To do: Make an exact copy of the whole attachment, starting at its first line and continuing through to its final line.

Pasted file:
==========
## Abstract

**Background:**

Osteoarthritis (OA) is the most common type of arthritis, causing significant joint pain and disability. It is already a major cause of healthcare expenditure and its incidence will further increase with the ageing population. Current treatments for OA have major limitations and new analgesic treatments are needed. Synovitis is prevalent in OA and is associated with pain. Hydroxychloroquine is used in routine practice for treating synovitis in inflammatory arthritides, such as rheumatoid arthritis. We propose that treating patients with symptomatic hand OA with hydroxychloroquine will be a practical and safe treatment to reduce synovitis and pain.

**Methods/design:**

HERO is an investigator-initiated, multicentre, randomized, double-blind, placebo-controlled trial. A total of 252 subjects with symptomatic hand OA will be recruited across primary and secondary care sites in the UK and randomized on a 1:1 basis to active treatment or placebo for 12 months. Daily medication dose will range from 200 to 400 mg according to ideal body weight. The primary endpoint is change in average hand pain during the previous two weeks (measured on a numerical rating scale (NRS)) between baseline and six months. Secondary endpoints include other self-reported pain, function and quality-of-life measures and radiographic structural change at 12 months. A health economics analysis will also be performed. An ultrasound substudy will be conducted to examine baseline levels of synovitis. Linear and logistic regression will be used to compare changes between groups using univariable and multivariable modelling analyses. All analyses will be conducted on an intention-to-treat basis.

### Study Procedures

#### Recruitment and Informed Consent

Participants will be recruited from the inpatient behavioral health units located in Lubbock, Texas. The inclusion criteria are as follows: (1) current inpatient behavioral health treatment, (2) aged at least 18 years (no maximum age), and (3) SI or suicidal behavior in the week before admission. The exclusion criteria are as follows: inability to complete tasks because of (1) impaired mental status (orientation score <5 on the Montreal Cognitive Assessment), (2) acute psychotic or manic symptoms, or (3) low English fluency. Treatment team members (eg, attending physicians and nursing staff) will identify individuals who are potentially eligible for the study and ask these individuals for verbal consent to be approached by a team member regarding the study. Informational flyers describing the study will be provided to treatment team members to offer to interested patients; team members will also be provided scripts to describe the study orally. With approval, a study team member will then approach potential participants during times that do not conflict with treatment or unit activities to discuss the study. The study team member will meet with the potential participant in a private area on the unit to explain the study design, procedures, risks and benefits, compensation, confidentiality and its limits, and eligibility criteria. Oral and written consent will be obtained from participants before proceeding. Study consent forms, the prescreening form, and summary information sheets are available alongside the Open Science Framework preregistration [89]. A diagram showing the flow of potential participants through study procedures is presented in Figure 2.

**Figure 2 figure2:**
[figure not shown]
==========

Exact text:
## Abstract

**Background:**

Osteoarthritis (OA) is the most common type of arthritis, causing significant joint pain and disability. It is already a major cause of healthcare expenditure and its incidence will further increase with the ageing population. Current treatments for OA have major limitations and new analgesic treatments are needed. Synovitis is prevalent in OA and is associated with pain. Hydroxychloroquine is used in routine practice for treating synovitis in inflammatory arthritides, such as rheumatoid arthritis. We propose that treating patients with symptomatic hand OA with hydroxychloroquine will be a practical and safe treatment to reduce synovitis and pain.

**Methods/design:**

HERO is an investigator-initiated, multicentre, randomized, double-blind, placebo-controlled trial. A total of 252 subjects with symptomatic hand OA will be recruited across primary and secondary care sites in the UK and randomized on a 1:1 basis to active treatment or placebo for 12 months. Daily medication dose will range from 200 to 400 mg according to ideal body weight. The primary endpoint is change in average hand pain during the previous two weeks (measured on a numerical rating scale (NRS)) between baseline and six months. Secondary endpoints include other self-reported pain, function and quality-of-life measures and radiographic structural change at 12 months. A health economics analysis will also be performed. An ultrasound substudy will be conducted to examine baseline levels of synovitis. Linear and logistic regression will be used to compare changes between groups using univariable and multivariable modelling analyses. All analyses will be conducted on an intention-to-treat basis.

### Study Procedures

#### Recruitment and Informed Consent

Participants will be recruited from the inpatient behavioral health units located in Lubbock, Texas. The inclusion criteria are as follows: (1) current inpatient behavioral health treatment, (2) aged at least 18 years (no maximum age), and (3) SI or suicidal behavior in the week before admission. The exclusion criteria are as follows: inability to complete tasks because of (1) impaired mental status (orientation score <5 on the Montreal Cognitive Assessment), (2) acute psychotic or manic symptoms, or (3) low English fluency. Treatment team members (eg, attending physicians and nursing staff) will identify individuals who are potentially eligible for the study and ask these individuals for verbal consent to be approached by a team member regarding the study. Informational flyers describing the study will be provided to treatment team members to offer to interested patients; team members will also be provided scripts to describe the study orally. With approval, a study team member will then approach potential participants during times that do not conflict with treatment or unit activities to discuss the study. The study team member will meet with the potential participant in a private area on the unit to explain the study design, procedures, risks and benefits, compensation, confidentiality and its limits, and eligibility criteria. Oral and written consent will be obtained from participants before proceeding. Study consent forms, the prescreening form, and summary information sheets are available alongside the Open Science Framework preregistration [89]. A diagram showing the flow of potential participants through study procedures is presented in Figure 2.

**Figure 2 figure2:**
[figure not shown]